He later worked as a scout in Orange Farm along with Kaizer Chiefs co-founder Thomas Johnson. The pair reputedly discovered Gift Leremi.
Radebe was for some time coach of Manzini Wanderers – winning the Swazi Charity Cup in 2005 – and coached Hellenic when they had dropped down into the First Division.
Former Cape Town City and Hellenic striker Ian Towers passed away on 25 January 2015, aged 74. Before coming to South Africa, he played for Burnley (then in England’s top flight) and thereafter Oldham Athletic and Bury.
He joined Cape Town City ahead of the 1971 and after two seasons, switched to Hellenic. Injury cut short his time at the Greek Gods, and later in 1973 he was back at City, as assistant manager.
His coaching career also took in Hellenic and various amateur sides, and when Seven Stars was formed, Towers was made youth coach and scout. He held similar posts at Ajax Cape Town.
Former Free State Stars coach Musa Abdullahi (61) passed away on 25 January from a malaria-related illness.
In 1993 Abdullahi was Nigeria U-17 assistant coach when they became world champions, and in 2001, he was head coach when they won the African title in Syechelles and took silver at the Fifa U-17 World Cup. He also served at various times as the Super Eagles’ assistant coach.
Abdullahi coached Ea Lla Koto in the 2006/07 season, but left because of ill-health in March 2007. He returned to the employ of the Nigeria FA, and suffered a stroke on the eve of that year’s Fifa Under-20 World Cup.
STEVE ‘KALAMAZOO’ MOKONE
Steve ‘Kalamazoo’ Mokone, a trailblazer among South Africans playing in Europe, passed away on 19 March 2015, four days short of his 83rd birthday.
‘Kala’ made his name at Durban Bush Bucks, before venturing abroad. He played for Cardiff City, Coventry City and Barnsley in England’s lower divisions, tried out at Torino in Italy, and had a brief spell at Marseille in France.
He made the greatest impact in the small industrial town of Almelo in the Netherlands, where he was the star of Heracles, scoring the goals that helped the club win promotion to the top flight in 1958. A hero, he had a street named after him, and was the subject of two books by a leading Dutch sportswriter, Tom Egbers, who hails from Almelo.
The first book, De Zwarte Meteoor (later turned into a film) is the story of how Kalamazoo woke up the sleepy town with his football prowess. The second book is about Mokone’s 12 years in a US jail for throwing acid over his wife and her divorce lawyer.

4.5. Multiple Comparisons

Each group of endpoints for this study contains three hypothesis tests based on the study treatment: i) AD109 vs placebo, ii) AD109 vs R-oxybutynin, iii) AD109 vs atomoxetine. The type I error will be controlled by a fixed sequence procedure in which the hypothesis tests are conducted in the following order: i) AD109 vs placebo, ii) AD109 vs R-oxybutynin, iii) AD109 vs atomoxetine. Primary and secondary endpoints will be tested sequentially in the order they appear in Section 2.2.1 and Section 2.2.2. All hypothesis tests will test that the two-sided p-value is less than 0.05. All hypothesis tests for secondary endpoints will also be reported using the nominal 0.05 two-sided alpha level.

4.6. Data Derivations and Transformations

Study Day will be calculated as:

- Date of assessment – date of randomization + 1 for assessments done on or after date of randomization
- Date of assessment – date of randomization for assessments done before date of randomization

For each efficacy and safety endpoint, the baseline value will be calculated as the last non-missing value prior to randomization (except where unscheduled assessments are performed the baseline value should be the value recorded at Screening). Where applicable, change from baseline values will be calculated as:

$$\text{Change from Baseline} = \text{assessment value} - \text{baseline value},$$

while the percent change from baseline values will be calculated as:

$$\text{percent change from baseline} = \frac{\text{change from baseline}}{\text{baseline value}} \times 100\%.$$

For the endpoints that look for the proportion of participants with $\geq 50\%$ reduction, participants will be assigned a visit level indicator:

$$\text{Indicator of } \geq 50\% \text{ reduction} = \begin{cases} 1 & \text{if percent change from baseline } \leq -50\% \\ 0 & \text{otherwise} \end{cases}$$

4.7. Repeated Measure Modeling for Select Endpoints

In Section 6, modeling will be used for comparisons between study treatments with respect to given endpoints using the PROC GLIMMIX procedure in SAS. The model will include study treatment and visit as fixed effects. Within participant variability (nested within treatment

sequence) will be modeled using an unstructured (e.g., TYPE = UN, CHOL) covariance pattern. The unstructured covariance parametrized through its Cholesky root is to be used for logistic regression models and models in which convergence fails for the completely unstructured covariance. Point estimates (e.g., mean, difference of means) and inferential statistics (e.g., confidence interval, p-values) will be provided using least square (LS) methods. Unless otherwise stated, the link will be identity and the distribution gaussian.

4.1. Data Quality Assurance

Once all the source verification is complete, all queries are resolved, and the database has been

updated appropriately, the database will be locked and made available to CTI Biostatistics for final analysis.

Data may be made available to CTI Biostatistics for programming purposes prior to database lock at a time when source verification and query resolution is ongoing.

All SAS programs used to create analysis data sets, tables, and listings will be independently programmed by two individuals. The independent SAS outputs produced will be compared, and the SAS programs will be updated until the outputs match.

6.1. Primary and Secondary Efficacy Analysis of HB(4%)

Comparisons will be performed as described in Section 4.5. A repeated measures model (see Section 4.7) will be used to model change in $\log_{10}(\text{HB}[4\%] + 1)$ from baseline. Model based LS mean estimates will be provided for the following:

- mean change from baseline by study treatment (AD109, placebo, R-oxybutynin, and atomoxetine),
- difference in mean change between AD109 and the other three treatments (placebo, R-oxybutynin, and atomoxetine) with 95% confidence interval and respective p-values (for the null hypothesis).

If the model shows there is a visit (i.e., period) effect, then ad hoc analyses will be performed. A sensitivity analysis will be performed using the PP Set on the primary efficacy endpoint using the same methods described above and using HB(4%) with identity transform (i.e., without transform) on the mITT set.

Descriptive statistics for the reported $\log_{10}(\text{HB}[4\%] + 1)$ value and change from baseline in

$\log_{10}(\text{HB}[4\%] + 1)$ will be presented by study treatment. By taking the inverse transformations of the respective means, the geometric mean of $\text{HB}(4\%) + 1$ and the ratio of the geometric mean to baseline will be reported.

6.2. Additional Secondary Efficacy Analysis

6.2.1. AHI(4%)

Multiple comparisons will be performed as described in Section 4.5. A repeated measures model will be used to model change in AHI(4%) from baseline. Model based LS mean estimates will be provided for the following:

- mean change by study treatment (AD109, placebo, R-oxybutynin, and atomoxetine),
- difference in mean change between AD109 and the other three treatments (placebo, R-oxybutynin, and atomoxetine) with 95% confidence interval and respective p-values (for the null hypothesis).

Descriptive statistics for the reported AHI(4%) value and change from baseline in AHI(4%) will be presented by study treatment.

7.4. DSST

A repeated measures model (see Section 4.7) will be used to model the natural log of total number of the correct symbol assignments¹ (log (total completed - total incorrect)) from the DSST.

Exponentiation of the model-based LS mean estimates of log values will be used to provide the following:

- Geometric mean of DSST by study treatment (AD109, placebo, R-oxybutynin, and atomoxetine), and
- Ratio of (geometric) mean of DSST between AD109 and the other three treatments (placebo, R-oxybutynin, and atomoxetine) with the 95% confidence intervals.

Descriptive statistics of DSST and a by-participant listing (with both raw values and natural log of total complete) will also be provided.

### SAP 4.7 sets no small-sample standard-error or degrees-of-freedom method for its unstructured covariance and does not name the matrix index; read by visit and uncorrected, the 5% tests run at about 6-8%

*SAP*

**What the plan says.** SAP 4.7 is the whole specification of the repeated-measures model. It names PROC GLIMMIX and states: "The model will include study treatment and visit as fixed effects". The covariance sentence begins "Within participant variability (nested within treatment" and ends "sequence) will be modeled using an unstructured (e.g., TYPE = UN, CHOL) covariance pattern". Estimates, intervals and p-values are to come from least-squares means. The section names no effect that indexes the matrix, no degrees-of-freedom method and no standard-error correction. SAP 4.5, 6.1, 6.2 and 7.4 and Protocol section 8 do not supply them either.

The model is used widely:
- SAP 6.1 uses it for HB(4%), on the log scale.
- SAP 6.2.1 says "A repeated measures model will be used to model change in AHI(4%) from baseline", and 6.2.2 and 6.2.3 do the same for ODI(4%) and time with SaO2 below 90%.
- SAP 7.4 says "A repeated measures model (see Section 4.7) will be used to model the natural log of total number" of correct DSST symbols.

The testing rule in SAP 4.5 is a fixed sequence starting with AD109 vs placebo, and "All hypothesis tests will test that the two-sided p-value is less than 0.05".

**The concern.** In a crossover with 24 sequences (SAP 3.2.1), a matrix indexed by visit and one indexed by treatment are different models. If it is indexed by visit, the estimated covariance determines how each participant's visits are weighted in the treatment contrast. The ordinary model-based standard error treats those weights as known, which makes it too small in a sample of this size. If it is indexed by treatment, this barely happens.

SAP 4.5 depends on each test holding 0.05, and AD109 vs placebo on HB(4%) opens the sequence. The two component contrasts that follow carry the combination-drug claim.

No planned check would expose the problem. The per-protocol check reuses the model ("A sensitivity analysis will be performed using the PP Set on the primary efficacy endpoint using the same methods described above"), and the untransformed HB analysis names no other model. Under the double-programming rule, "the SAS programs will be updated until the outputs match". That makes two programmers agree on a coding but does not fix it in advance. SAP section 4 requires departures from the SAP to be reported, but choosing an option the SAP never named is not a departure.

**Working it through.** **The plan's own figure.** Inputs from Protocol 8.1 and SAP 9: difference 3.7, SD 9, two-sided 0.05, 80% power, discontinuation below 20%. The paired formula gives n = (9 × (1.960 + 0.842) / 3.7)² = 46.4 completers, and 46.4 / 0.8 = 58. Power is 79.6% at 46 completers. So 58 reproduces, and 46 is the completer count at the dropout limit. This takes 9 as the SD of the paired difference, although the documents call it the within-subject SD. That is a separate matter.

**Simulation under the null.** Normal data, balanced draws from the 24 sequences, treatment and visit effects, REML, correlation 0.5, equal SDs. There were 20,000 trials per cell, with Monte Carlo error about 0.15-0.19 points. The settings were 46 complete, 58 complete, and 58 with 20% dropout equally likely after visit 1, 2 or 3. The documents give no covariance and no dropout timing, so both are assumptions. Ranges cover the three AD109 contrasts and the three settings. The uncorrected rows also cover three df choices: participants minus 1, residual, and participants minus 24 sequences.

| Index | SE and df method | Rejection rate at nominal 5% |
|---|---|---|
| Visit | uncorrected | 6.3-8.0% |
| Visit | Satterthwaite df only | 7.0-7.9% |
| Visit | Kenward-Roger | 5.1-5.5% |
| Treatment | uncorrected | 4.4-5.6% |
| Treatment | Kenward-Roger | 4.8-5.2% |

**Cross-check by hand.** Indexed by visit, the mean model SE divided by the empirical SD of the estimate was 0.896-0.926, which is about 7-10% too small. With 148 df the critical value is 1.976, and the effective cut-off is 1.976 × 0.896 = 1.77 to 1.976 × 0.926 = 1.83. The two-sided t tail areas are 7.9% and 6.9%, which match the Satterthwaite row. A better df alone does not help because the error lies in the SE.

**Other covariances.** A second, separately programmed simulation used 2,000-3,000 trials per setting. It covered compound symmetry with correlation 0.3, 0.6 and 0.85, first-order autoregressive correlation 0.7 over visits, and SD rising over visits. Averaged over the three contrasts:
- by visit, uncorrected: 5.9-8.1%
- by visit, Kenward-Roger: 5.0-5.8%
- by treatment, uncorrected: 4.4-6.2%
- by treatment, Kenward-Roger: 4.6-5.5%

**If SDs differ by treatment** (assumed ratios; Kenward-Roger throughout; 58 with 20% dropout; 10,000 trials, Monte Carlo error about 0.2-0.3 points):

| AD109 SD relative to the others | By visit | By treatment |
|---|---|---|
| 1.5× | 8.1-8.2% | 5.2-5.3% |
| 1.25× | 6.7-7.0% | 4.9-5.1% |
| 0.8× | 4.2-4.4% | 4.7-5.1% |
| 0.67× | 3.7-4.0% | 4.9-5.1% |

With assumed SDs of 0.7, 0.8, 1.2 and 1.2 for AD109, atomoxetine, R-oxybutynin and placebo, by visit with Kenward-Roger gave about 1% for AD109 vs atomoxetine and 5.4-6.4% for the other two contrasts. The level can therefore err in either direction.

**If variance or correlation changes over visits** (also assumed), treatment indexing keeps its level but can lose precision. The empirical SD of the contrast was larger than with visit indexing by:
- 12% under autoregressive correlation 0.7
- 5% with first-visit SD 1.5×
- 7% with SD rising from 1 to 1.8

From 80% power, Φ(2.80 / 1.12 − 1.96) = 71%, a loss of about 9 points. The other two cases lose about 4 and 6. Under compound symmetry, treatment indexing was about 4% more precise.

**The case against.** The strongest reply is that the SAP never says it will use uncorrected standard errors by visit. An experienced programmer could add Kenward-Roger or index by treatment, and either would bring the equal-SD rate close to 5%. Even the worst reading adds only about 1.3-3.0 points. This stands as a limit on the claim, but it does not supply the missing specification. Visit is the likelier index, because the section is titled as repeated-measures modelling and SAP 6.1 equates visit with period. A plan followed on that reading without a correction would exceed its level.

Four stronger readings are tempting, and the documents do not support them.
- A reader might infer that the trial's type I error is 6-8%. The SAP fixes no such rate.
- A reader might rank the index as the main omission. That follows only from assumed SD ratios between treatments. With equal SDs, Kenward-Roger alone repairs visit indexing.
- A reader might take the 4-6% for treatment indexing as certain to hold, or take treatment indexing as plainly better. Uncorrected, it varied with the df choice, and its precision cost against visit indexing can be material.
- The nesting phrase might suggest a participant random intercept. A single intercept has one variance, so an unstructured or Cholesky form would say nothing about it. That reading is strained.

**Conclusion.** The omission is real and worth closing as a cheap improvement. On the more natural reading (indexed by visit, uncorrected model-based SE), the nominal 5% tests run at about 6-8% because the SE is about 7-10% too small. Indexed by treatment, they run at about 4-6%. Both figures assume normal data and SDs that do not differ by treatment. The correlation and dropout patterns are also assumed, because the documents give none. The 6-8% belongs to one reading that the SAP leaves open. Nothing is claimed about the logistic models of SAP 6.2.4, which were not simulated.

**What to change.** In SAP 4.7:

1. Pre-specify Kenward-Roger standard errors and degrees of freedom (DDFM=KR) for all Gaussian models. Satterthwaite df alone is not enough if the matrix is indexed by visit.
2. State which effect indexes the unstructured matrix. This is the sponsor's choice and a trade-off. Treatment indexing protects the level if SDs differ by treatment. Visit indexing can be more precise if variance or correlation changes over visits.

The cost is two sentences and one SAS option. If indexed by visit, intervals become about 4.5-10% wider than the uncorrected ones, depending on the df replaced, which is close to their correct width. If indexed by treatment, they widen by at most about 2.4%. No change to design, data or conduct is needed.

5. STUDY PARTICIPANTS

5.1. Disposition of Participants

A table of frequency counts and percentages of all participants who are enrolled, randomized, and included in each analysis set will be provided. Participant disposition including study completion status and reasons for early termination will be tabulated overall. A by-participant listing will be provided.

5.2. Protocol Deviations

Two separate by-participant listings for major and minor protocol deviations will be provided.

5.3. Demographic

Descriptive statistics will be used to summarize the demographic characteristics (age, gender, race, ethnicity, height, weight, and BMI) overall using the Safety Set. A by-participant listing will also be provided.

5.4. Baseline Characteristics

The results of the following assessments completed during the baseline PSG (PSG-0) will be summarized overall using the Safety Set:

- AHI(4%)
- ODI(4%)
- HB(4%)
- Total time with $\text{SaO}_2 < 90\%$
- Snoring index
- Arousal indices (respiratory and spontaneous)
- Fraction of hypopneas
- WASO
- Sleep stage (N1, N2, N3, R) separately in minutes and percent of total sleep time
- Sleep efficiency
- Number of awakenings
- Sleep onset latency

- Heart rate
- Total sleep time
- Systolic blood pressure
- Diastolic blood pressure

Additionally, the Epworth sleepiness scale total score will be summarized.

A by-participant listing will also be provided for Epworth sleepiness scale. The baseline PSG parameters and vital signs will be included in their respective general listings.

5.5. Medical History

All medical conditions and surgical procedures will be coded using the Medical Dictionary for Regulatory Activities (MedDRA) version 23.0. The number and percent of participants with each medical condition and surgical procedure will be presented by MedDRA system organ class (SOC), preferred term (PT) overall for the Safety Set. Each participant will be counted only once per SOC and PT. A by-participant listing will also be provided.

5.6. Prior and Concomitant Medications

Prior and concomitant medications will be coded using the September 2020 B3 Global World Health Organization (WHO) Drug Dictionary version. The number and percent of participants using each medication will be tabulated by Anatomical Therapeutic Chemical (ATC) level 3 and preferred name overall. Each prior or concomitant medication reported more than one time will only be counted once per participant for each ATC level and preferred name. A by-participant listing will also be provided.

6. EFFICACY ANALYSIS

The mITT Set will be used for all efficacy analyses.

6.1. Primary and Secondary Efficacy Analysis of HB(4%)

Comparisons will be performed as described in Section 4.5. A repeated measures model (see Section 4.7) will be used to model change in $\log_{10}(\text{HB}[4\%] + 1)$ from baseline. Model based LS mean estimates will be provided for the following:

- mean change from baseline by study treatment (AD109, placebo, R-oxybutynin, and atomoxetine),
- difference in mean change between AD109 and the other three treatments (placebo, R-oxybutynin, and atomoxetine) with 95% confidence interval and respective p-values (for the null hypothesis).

Twaalf Gestolen Jaaren takes the line that Mokone was innocent, and was framed and jailed because of his role in lobbying against apartheid sport.
Former Bafana Bafana striker Richard Hanyekane (31) was tragically killed along with four companions on 7 April, less than four months after the passing of his brother Joseph.
Henyekane, who represented his country nine times, started out at Basotho Tigers, then joined Hellenic/benoni Premier United. He and Joseph transferred to Golden Arrows, where Richard scored 41 goals in 101 starts.
He signed for Mamelodi Sundowns in 2010, but having found first team chances few and far between, moved on loan to Free State Stars, where he was playing at the time of his passing.
Dave Herholdt, who passed away in March, was an imposing centre-back at Arcadia Shepherds in the year they won the Treble, 1974. He spent more than a decade at the
club, and was the defensive backbone of the side that went unbeaten from August 1977 to March 1979. He passed away in March.
Charlie Gough, who passed away in early April aged 75, was captain of the allconquering Highlands Park.
He arrived in this country along with fellow Scot Joe Frickleton after playing four matches for English club Charlton Athletic in 1963/64. He starred for Highlands from 1964 to 1973, racking up League and cup honours.
His son is former Glasgow Rangers captain, Richard Gough, who represented Scotland at two World Cups.
One of Safa’s longest serving officials, Eric Mtshatsha passed away on April 25. The president of Safa’s Umgungundlovu Region in KZN, he sat on the Board of Governors of the 2010 Fifa World Cup.